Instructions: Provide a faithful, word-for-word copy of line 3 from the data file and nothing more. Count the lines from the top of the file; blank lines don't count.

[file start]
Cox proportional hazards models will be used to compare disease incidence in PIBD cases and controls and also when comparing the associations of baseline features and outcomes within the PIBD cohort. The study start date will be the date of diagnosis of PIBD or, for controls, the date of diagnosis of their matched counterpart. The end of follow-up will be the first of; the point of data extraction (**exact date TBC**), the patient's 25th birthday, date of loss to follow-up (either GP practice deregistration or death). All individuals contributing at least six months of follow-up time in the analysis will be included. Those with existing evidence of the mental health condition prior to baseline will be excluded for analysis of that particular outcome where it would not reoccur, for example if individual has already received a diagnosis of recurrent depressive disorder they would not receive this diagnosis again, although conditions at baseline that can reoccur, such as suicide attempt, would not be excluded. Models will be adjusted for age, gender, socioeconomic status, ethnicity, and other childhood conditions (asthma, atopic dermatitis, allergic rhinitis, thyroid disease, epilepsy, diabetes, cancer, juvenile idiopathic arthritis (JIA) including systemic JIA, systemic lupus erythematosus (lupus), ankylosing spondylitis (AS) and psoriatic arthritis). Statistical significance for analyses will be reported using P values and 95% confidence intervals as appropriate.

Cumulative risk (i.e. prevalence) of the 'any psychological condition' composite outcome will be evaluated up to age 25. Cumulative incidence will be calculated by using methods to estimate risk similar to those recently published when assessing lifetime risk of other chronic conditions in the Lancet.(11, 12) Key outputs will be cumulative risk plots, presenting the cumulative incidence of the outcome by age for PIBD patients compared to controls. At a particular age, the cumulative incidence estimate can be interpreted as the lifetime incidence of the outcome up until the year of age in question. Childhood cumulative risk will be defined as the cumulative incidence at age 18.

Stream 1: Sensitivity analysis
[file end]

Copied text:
Stream 1: Sensitivity analysis